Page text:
And delicate and dainty sure is cute. She has the sweetest fine motor…she will sit for minutes and hours trying to pick up leaves or wisps of grass from the ground. You give her a piece of ribbon to hold on to at daycare and she’ll still be clutching it in her hand by the time you get home that night. She’ll play with all the food you give her, but gosh darnit she won’t bring any of it near her mouth on her own. The bruises run circles around her as she just sits there happily with no desire or intention to even try moving. Lots of noise or too much talking startles her…she prefers the peace and quiet (which she rarely gets thanks to the bruises).

Here’s where the mom-anxiety comes in. At what point is delicate and dainty a concern? I’m no stranger to the birth to three experience. The educator side of me saw some red flags that I was never able to let go of with Dominic, and at 9 months he qualified for birth to three, with moderate to significant developmental delays in 4 out of the 5 major categories: communication (expressive and receptive), cognitive, adaptive, and physical (fine and gross motor). The only area he was totally fine in was social. We worked our tails off for a year in OT, Speech, and Behavioral Intervention (our service providers were angels!), and the kid graduated advanced in all categories a year later. So he was either just a late bloomer from the start, or his early intervention worked miracles. I’ll never know the answer to that question.

So here we are with my bow and I can feel those little anxieties creeping up again. Mostly because it’s impossible not to compare your child to every other baby around you, especially the ones who are younger or the same exact age but are doing more advanced things. The boys were scarfing down soft table food and feeding themselves anything they could get their hands on at 9 months. Tessa takes her purees like a champ, but wants nothing to do with anything solid. We’ve also been in a few social situations lately where Tessa just sits on the ground while babies who are two months younger than her roll, crawl, and scoot circles around her. She hasn’t made it beyond push-up position.

Case in point: we’ve resorted to using mama’s cordless jump rope as a training tool for trying to encourage Tessa to crawl. She loves it, and I can see her little body working so hard!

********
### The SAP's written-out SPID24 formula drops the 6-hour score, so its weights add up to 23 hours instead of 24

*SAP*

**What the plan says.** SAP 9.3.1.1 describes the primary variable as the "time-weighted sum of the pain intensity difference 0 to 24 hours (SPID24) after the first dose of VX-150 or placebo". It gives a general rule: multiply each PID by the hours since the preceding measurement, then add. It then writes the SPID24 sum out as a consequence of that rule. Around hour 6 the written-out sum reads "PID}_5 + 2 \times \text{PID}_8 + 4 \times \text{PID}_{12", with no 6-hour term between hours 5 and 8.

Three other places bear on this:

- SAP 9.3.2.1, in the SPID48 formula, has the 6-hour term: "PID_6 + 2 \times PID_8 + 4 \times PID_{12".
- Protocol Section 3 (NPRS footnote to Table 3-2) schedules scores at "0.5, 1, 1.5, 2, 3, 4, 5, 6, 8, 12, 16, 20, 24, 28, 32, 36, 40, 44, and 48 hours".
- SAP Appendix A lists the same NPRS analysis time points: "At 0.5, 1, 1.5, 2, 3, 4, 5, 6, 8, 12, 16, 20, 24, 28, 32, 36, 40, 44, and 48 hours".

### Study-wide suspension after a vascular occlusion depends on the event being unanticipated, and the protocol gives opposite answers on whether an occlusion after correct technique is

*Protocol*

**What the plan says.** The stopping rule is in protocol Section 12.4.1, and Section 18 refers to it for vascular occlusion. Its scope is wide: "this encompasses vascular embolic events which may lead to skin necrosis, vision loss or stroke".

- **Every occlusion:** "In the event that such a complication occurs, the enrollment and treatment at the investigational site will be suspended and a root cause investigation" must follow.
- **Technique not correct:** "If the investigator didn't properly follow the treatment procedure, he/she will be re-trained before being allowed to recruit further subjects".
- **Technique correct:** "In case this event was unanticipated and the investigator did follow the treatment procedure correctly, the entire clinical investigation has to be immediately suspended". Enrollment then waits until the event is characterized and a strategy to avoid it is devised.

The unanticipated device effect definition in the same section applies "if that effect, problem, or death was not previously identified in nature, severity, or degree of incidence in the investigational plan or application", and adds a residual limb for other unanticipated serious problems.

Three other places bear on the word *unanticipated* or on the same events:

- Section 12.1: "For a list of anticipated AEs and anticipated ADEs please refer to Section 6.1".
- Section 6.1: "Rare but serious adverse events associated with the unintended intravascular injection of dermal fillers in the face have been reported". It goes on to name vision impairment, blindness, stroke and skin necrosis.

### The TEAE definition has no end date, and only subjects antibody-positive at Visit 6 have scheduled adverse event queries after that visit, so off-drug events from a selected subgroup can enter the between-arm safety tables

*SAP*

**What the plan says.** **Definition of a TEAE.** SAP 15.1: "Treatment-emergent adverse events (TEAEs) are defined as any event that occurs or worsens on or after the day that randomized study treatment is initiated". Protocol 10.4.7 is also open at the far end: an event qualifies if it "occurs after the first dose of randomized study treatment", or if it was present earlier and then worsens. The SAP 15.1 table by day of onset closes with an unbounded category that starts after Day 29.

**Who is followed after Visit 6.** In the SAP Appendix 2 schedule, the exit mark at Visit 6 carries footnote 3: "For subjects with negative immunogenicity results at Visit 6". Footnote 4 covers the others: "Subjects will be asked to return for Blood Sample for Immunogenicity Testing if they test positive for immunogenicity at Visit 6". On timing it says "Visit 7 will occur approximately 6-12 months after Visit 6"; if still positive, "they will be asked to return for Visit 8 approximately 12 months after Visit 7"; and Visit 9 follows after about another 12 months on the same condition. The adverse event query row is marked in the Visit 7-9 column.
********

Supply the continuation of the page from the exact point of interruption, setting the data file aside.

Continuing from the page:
I’m trying SO hard to sit on my anxieties this time around and not jump the gun. To wait it out because deep down I think I’m just realizing (and beginning to accept the fact) that all my babes are late bloomers and that’s ok. But man, you know how hard it is to sit on that worry? To feel it creeping into your mind and have to actively work to squash it. It’s hard! Especially when the pediatrician is peppering you with questions at the 9 month appointment like…is she feeding herself? (No.) Is she putting things in her mouth? (No.) Is she crawling? (No.) Is she trying to crawl (No.) Hey, she’s clapping and waving…that counts for something right? And to be totally clear, the pediatrician had zero concerns despite us answering no to a majority of her questions. Just said babies develop at different paces.

Yeah, yeah, I hear this all the time, and have heard it all the time since kid one. But it still makes it so hard not to compare! It must be a mom thing.

You know what the worst one is? I hate hate hate when people say…”She’s number three, she must know all the tricks by now.” Or, “usually after kid one they all develop faster.” Guess what? My kid one hit his developmental milestones earlier than my kid two, and so far, my kid three. I think the best advice (to myself AND to the people who keep saying junk like that) is to just stop. Let it go. Enjoy the moments, those milestones will come. Maybe it’s a blessing in disguise that she’s not tearing the house apart yet? I’ll never ever ever complain about her preference for all things mama either. I’m ok with my delicate and dainty, I don’t love her any less. ❤